What are your personal thoughts on organic gardening? Do you view everything you can on the subject, and try to improve upon your own garden? There are numerous resources available such as magazines, videos, books, shows, etc. So where do you begin with your own techniques? Try going through these tips to find your starting point.
Water your organic garden with storm water runoffs and collected rainwater. Rainwater is more pure and better for plants than home tap water, because it won’t contain chemicals such as chlorine or fluoride. Using rainwater also helps in reducing your overall water usage. Rainwater can even be stored in barrels or cisterns to be used during dry spells.
Do not overfeed your tomato plants, your tomato plants don’t want to be fed, it encourages their weedy nature at the expense of the fruit. Dig a hole, set the plant to the lowest healthy leaves, and water, they will take care of the rest and produce you plenty of fruit.
If you have a problem with cutworms, instead of using harsh chemicals to get rid of them try this easy and harmless technique instead. Place ice cream sticks at the base of the plant, right up against the stem. Cutworms have to completely encircle the stems to eat at them and the sticks prevents them from doing this. Toothpicks work well too. Also, you can label the ice cream sticks with the name of the plant.
Get rid of Japanese beetles. Once quite rare, and only found in the eastern United States, these pesky beetles are now moving west. They attack many different types of herbs and vegetables and are difficult to eradicate once established. Handpick them in the early morning by shaking tree limbs and branches. Bait them by mixing together water, sugar and mashed fruit. Place this concoction in a sunny spot at least 1 inch off the ground. Strain out the beetles every morning. Plant ‘trap’ crops between vegetables and flowers: Japanese beetles favor marigold, borage and evening primrose. If you plant these throughout your garden, they will naturally navigate toward those specific plants.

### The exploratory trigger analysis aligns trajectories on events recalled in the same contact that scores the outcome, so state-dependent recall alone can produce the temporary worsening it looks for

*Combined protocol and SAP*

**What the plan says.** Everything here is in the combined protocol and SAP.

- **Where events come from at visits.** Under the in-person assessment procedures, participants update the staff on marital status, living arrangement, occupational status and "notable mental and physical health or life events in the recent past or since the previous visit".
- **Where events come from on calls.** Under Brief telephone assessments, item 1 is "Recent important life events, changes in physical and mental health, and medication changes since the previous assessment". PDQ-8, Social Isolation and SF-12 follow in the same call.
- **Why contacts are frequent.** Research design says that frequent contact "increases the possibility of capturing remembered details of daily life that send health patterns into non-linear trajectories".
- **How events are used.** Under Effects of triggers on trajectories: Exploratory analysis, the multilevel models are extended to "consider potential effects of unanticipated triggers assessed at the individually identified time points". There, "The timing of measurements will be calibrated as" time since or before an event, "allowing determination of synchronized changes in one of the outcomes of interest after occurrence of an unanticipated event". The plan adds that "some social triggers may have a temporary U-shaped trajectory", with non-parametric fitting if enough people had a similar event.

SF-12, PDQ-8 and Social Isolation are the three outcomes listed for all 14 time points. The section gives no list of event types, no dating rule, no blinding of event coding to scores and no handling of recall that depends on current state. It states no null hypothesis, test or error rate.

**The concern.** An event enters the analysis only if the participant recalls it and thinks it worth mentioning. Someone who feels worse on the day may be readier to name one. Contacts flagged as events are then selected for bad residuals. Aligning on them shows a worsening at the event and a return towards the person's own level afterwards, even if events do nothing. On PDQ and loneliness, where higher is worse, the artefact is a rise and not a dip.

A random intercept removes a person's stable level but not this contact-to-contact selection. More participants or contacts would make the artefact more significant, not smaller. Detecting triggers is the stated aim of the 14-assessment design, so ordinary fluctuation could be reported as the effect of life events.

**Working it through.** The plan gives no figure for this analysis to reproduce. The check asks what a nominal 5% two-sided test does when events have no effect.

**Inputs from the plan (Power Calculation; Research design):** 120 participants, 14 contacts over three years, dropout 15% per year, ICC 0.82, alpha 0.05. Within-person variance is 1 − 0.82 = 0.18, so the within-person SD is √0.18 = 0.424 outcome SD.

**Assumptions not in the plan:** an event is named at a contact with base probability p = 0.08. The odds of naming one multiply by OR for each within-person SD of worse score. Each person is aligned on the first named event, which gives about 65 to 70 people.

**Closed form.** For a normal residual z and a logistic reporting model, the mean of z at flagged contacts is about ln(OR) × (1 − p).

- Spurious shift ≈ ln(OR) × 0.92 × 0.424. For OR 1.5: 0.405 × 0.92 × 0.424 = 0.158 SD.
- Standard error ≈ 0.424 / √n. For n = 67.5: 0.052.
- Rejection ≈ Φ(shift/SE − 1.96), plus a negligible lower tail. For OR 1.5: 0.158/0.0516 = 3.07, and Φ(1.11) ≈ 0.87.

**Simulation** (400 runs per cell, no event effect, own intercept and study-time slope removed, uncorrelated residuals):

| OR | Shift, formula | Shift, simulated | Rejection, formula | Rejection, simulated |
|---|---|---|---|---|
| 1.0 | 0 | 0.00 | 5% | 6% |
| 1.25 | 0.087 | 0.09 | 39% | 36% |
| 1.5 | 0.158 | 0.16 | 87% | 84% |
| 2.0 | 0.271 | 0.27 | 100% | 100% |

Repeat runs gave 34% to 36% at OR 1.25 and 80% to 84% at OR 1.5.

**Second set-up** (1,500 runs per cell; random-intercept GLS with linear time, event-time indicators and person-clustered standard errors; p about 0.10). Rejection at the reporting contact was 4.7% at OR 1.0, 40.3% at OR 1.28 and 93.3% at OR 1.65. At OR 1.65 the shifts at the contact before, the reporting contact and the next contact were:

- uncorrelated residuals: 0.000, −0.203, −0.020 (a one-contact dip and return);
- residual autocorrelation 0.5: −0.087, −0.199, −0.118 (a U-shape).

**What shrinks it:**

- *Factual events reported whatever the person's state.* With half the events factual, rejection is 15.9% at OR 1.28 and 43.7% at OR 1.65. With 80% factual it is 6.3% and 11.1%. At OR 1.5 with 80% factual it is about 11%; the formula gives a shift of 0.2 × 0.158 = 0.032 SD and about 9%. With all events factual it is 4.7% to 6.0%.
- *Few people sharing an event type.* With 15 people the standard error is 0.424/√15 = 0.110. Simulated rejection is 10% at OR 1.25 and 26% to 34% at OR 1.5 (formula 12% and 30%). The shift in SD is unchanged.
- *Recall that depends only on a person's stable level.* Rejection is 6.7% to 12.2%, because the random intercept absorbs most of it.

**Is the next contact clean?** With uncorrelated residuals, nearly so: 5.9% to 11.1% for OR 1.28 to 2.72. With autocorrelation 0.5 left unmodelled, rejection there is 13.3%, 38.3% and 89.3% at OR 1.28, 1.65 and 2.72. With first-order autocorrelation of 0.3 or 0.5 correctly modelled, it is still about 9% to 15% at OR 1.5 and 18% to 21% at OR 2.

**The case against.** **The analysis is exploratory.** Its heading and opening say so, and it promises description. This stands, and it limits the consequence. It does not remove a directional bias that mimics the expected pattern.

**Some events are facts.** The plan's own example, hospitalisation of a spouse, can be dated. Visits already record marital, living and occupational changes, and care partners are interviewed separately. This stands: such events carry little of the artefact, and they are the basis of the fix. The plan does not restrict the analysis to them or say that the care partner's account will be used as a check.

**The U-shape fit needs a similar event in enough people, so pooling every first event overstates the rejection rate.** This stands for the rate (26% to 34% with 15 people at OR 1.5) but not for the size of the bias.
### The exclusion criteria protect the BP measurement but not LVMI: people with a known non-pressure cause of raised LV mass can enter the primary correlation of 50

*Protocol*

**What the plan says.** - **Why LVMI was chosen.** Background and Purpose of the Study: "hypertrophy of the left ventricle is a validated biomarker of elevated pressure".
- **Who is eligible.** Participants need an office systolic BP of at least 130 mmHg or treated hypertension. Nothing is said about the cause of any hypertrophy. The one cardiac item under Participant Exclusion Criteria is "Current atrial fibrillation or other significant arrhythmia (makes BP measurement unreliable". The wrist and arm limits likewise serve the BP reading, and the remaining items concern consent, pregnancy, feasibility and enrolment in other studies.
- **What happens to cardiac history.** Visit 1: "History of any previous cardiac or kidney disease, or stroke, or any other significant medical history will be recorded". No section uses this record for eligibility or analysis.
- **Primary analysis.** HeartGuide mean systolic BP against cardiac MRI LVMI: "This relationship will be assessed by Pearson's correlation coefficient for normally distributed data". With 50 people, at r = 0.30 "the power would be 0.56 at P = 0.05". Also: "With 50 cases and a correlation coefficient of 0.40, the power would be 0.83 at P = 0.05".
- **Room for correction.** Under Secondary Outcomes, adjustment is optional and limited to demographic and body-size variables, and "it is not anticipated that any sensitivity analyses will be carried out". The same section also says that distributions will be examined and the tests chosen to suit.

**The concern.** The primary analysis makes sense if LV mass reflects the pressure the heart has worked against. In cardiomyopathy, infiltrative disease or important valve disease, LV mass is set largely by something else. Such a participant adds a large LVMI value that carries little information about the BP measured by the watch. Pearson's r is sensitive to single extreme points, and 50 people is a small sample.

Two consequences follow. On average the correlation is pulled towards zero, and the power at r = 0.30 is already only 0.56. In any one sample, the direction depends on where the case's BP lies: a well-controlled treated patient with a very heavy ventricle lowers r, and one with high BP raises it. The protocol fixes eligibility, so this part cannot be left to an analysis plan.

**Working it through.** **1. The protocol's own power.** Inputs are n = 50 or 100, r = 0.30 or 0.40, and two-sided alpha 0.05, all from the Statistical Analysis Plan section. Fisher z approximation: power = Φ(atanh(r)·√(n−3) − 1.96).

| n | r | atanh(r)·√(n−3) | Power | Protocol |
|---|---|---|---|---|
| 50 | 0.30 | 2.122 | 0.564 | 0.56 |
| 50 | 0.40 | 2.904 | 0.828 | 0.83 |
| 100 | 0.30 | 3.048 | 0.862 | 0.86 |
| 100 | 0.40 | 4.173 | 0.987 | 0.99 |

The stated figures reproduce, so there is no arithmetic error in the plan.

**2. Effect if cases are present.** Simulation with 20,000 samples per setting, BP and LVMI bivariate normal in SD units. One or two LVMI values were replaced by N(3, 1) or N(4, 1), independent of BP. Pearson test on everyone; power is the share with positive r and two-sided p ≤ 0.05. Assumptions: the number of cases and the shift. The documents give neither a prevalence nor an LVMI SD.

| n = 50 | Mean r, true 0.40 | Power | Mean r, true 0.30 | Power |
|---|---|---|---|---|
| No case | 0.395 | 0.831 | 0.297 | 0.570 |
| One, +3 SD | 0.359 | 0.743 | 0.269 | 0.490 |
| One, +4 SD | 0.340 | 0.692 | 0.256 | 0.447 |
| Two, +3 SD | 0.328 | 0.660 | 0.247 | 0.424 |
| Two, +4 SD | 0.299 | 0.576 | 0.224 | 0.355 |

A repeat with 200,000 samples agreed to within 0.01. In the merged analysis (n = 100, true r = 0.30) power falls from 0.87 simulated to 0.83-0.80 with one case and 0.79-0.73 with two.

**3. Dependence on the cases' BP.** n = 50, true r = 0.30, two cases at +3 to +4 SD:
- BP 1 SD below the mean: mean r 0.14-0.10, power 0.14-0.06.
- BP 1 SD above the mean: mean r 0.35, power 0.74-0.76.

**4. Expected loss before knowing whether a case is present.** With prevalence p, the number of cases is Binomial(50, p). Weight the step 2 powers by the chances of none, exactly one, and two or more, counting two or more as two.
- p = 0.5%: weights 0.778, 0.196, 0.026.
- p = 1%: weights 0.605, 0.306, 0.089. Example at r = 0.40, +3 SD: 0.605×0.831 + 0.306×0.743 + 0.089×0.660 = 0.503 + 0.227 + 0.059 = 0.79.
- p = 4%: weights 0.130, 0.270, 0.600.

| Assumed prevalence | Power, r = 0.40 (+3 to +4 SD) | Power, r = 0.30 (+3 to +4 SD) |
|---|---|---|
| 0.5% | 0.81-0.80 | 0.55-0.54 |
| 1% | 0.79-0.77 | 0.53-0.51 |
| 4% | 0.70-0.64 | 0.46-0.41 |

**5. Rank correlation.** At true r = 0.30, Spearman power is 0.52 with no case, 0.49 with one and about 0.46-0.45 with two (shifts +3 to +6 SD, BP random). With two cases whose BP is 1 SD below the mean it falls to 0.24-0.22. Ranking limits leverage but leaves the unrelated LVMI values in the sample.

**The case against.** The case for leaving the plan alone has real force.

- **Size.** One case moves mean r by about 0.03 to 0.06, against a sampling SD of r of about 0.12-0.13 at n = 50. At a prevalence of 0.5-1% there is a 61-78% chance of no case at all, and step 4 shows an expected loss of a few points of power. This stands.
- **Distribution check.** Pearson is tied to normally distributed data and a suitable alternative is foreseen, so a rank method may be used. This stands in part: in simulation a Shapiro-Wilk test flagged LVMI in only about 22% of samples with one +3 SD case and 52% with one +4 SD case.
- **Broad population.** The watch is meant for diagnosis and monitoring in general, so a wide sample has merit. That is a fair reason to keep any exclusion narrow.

Marigold flowers are quite the powerhouse in an organic garden. As their flowers and leaves decay, the marigold releases chemicals that attract frogs, repel snakes and kill nematode pests that attack many vegetable plants, including tomatoes. Look for ways to let the bright yellow marigold bring brilliant color and decoration to your garden, as it goes to work to protect the health of your plants.
One of the best ways to maintain the environment that would occur naturally in your landscape is to seek out native plants. Look for plants that grow on their own in your area and region. They will require almost no work to keep up.
Now that you have an idea on where to start crafting your own organic gardening techniques are you ready to start experimenting? Are you ready to apply what you read to your garden? Can you help your garden grow properly? If you can, then have fun! If not, make sure to review the tips again.